“There’s no passion for it. It looks like it’s hard to play. Like we’re pulling teeth,” Kelly said. “You’re playing football for Notre Dame. It looks like it’s work. Last I checked they were getting a scholarship to play this game.

“There’s no fun, there’s no enjoyment, there’s no energy. We got to look for the guys that want to have fun and play this game with passion and energy and that’s where we got to go.”

In Kelly’s first few seasons in South Bend, he was criticized for having his team celebrate victories, even the ugly ones. But somewhere this program lost track of the ultimate goal and that likely falls on the head coach to fix that problem as soon as possible.

 

Firing a staffer. Notre Dame’s head coach likely saw what many of us saw as well. But a decision like that from the cheap-seats is one thing, a decision from inside the program is another.

Follow Notre Dame long enough, and you’ll tire of thinking about the carousel that’s come and gone—Davie, O’Leary, Willingham, Weis, armies of loyal assistants who have spent years working to climb the summit. And for most, life after Notre Dame isn’t the same.

Sure, there’s Urban Meyer, Dan Mullen and Charlie Strong. But there are a few dozen others who have come to a program with noble ambitions—willing to do it right and win on and off the field—but they fail too often on Saturdays.

So as ND Nation almost united in celebration of the move, it’s worth a quick word to a fanbase that always fashions itself as possessing proper etiquette.

Few come to your office and celebrate the worst day of your professional career. Less dig into your family’s Twitter account, hoping to break a story or confirm news they celebrate jubilantly. Sure, some of that comes with the territory. And certainly VanGorder was well compensated for his time in South Bend.

But ultimately, this Sunday hopefully provided some perspective. Baseball lost one of its brightest young stars. Golf lost one of its icons. And many many more things of consequence took place—inside the sporting world and out.

But when it comes to VanGorder, a quick reminder of something that has nothing to do with sports. A man has lost his job. A family will uproot once again. And the dynamics on the current football team—where Montgomery VanGorder still plays an important role—won’t ever be the same.

“I will tell you this: Brian is as fine a defensive coach as there is out there. He knows the game. He loves Notre Dame,” Kelly said on Sunday. “He wanted to succeed as much as anybody here, but it wasn’t working.”

There should be no harm in that.

VanGorder out as defensive coordinator

05 September 2015:  Notre Dame Fighting Irish defensive coordinator Brian VanGorder stands with his players in action during a game between the Notre Dame Fighting Irish and the Texas Longhorns at Notre Dame Stadium in South Bend, IN. (Icon Sportswire via AP Images)
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Brian VanGorder has been fired. Notre Dame’s third-year defensive coordinator was relieved of his duties after just four games.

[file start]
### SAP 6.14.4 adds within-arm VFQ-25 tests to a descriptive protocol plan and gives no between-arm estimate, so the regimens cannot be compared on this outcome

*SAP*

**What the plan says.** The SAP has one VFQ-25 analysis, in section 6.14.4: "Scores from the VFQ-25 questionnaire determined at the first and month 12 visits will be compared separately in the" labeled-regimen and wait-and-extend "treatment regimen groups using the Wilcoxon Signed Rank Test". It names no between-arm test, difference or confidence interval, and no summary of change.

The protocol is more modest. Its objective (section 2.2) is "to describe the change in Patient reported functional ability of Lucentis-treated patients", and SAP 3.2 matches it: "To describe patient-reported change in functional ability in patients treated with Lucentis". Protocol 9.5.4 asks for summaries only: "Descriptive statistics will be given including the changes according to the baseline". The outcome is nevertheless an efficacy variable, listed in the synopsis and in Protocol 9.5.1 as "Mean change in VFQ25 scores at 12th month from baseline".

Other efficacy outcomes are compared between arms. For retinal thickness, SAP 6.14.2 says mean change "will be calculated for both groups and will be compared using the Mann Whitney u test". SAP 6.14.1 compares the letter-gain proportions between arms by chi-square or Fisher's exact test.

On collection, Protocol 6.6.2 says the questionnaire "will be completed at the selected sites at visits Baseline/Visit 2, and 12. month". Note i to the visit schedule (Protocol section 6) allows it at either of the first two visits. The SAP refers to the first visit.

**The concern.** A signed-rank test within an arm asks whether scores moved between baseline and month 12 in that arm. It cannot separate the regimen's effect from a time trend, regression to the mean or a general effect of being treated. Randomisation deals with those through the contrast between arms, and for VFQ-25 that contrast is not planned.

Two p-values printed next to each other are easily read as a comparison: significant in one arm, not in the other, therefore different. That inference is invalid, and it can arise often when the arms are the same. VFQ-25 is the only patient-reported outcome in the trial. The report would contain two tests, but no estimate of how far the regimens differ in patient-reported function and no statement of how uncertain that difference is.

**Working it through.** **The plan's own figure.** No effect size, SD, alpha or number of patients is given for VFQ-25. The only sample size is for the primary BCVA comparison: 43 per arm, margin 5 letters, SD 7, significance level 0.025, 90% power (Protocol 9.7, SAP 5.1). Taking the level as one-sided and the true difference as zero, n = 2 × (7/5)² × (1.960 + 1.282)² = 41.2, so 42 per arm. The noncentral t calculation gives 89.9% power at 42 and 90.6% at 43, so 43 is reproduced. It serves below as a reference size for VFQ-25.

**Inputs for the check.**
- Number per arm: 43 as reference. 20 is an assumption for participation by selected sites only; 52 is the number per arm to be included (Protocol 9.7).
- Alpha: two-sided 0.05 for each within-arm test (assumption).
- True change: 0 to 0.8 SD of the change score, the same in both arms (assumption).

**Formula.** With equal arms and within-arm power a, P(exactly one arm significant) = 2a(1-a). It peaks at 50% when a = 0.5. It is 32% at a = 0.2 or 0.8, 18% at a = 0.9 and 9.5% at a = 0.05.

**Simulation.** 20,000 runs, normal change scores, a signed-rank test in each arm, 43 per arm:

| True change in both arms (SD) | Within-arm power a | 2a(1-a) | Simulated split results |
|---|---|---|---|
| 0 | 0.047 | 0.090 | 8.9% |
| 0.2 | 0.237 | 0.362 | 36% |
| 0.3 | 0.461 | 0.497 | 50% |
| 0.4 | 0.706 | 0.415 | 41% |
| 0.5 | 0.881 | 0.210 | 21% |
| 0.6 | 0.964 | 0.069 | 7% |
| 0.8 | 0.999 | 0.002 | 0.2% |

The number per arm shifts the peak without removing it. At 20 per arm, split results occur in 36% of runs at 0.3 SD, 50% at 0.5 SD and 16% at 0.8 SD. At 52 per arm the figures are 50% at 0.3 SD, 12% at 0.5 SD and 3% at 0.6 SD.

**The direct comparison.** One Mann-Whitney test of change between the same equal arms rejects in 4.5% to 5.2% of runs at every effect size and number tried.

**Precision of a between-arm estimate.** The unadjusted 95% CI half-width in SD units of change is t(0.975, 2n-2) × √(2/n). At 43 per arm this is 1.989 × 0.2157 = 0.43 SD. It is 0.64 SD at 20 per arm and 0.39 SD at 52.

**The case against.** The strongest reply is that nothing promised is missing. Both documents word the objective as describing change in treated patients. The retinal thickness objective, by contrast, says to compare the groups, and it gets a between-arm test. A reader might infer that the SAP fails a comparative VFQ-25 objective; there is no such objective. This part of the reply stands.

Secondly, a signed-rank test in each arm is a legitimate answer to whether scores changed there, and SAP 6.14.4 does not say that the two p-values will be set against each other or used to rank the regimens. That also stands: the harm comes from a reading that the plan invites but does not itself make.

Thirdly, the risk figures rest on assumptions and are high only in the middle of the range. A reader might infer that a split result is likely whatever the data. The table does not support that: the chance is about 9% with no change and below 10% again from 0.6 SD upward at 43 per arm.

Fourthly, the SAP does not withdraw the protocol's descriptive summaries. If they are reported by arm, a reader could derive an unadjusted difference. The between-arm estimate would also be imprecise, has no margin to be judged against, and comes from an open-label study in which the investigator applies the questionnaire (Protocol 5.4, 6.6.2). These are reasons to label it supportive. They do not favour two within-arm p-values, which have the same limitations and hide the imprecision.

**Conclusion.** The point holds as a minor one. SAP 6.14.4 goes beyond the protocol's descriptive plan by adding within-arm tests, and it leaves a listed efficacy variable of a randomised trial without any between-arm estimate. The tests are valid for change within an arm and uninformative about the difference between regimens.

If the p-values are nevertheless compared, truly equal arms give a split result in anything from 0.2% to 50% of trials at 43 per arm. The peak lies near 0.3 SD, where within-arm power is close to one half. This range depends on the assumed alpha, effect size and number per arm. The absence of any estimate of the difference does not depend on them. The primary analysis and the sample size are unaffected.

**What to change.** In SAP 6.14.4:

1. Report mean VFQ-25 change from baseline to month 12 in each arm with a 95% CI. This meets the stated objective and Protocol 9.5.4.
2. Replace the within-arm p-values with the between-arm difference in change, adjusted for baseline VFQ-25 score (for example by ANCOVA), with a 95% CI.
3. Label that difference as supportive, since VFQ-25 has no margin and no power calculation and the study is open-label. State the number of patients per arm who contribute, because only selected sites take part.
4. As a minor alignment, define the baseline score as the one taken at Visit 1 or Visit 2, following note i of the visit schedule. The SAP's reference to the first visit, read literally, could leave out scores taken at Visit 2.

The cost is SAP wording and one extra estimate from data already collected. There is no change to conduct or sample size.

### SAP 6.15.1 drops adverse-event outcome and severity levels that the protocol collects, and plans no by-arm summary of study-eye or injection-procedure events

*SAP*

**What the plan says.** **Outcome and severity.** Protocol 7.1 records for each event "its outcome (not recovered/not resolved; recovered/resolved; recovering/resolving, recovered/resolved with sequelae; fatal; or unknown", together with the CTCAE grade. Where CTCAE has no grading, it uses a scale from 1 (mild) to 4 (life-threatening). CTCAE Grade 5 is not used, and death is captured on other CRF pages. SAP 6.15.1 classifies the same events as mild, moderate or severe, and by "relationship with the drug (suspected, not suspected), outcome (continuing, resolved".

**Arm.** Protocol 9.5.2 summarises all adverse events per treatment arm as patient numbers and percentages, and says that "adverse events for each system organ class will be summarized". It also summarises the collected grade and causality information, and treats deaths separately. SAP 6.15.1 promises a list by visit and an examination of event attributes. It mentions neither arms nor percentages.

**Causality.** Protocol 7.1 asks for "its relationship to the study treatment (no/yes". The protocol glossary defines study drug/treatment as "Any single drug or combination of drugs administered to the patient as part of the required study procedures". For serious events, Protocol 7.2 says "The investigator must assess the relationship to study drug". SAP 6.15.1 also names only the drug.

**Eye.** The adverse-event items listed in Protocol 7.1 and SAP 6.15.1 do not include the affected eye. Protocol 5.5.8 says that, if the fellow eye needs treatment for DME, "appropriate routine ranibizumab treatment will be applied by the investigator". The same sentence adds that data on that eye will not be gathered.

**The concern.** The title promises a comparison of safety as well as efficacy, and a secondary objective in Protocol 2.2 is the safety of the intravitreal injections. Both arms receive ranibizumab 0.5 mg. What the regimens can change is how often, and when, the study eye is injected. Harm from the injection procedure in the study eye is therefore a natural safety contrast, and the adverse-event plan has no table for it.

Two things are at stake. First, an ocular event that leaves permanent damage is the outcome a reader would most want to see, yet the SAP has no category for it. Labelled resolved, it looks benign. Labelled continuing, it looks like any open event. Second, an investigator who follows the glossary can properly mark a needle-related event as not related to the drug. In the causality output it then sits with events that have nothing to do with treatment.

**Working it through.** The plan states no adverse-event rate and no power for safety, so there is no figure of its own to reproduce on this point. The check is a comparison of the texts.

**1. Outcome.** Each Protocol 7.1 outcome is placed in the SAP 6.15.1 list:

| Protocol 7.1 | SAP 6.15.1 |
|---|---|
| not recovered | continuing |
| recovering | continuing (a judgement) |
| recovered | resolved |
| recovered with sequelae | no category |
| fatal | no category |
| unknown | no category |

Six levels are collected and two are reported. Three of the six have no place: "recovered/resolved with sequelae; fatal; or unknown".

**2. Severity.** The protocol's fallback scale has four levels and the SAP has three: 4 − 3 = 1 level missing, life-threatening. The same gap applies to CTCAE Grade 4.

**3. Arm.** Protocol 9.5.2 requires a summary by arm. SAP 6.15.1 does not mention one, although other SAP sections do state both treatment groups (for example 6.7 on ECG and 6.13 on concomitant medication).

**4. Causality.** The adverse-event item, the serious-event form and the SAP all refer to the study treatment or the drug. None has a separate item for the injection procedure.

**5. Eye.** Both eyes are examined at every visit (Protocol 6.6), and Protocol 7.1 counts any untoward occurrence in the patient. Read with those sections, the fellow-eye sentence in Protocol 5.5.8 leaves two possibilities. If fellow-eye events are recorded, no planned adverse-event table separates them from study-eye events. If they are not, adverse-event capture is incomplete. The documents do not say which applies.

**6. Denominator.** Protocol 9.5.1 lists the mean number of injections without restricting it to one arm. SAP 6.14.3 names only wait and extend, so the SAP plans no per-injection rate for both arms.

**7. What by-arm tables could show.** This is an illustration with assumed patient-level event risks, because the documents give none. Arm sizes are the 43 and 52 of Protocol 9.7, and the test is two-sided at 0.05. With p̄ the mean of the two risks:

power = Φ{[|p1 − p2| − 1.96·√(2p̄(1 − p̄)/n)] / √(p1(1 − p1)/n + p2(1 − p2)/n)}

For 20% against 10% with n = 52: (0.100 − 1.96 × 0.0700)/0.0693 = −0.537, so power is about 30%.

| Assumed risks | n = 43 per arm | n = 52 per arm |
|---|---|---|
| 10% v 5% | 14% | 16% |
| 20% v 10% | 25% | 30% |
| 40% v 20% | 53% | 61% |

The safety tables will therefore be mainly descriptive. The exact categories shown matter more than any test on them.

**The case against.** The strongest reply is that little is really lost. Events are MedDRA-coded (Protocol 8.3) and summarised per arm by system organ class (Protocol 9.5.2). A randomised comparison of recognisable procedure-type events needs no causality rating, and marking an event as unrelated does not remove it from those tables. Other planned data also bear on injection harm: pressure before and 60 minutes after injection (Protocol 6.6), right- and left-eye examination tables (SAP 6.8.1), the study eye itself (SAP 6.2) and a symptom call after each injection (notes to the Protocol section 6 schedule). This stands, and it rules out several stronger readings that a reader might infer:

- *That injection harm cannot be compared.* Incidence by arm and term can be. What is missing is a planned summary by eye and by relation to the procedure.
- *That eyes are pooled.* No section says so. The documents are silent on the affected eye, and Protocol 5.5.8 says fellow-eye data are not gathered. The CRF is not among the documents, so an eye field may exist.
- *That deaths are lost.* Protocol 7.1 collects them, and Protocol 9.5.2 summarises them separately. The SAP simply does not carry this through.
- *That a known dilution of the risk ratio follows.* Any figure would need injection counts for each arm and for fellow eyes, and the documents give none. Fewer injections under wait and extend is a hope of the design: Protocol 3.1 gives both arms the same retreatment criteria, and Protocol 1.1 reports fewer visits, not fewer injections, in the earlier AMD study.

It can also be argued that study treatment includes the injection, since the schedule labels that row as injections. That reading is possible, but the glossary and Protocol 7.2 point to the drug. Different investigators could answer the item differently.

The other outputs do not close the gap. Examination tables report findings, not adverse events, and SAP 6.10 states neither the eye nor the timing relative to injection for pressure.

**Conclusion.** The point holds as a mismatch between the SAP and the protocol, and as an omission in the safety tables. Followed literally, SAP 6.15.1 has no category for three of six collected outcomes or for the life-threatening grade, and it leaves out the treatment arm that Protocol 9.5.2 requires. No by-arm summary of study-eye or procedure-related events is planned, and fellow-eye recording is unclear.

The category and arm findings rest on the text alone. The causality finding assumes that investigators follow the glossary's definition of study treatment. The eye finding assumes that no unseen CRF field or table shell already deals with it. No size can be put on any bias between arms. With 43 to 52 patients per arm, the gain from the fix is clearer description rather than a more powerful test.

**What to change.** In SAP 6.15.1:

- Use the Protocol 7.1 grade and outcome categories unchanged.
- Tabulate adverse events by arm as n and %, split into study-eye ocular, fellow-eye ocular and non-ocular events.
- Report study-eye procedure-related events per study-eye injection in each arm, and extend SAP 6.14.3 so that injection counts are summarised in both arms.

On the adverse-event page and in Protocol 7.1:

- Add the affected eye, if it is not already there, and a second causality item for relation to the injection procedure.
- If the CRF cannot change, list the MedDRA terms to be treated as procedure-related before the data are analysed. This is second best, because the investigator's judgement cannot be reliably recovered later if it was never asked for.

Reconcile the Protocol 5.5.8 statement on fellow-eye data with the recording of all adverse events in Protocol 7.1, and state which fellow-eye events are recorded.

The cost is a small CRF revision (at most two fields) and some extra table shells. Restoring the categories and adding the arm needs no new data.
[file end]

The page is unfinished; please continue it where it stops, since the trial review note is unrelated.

Brian Kelly made the move official Sunday morning, less than an hour before his weekly Sunday teleconference. He’s replaced VanGorder with defensive analyst Greg Hudson, a former Notre Dame linebacker who joined the Irish staff in June and spent the last three seasons as defensive coordinator at Purdue, a position he also held at East Carolina and Minnesota. The rest of the defensive staff remains unchanged.

“Obviously, this is a difficult day for our coaching staff, but I’m excited and honored about the opportunity that Coach Kelly has afforded me,” Hudson said in the team’s statement. “We’ve got to improve on defense, without a doubt, and I’m confident that we will. We have great student-athletes and a tremendous defensive coaching staff. I can’t wait to get started with our group.”

The VanGorder era ends with the Irish ranked 101st in scoring defense, 96th in rushing defense and 87th in pass defense. The Irish are dead last in sacks, the last FBS team to get one when Nyles Morgan finally got the team’s first sack against Duke.

Hired after Bob Diaco left Notre Dame for the head job at UConn, VanGorder brought with him an NFL system and a multiple, attacking scheme. But after injuries derailed his first season, it was a defense best known for its maddening inconsistency, with even last season’s talented outfit plagued by the big play and mistakes.

As late as Saturday night Kelly pledged allegiance to his defensive coordinator, calling the staff’s game plan the least of his concerns after the 38-35 loss.

“We did what I wanted today in terms of coaching. And coaching had nothing to do with the outcome today. I was pleased from that perspective,” Kelly said.

 

Five things we learned: Duke 38, Notre Dame 35

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The tombstone for Brian Kelly’s seventh football team in South Bend might read:

Here lies Notre Dame. They found ways to lose.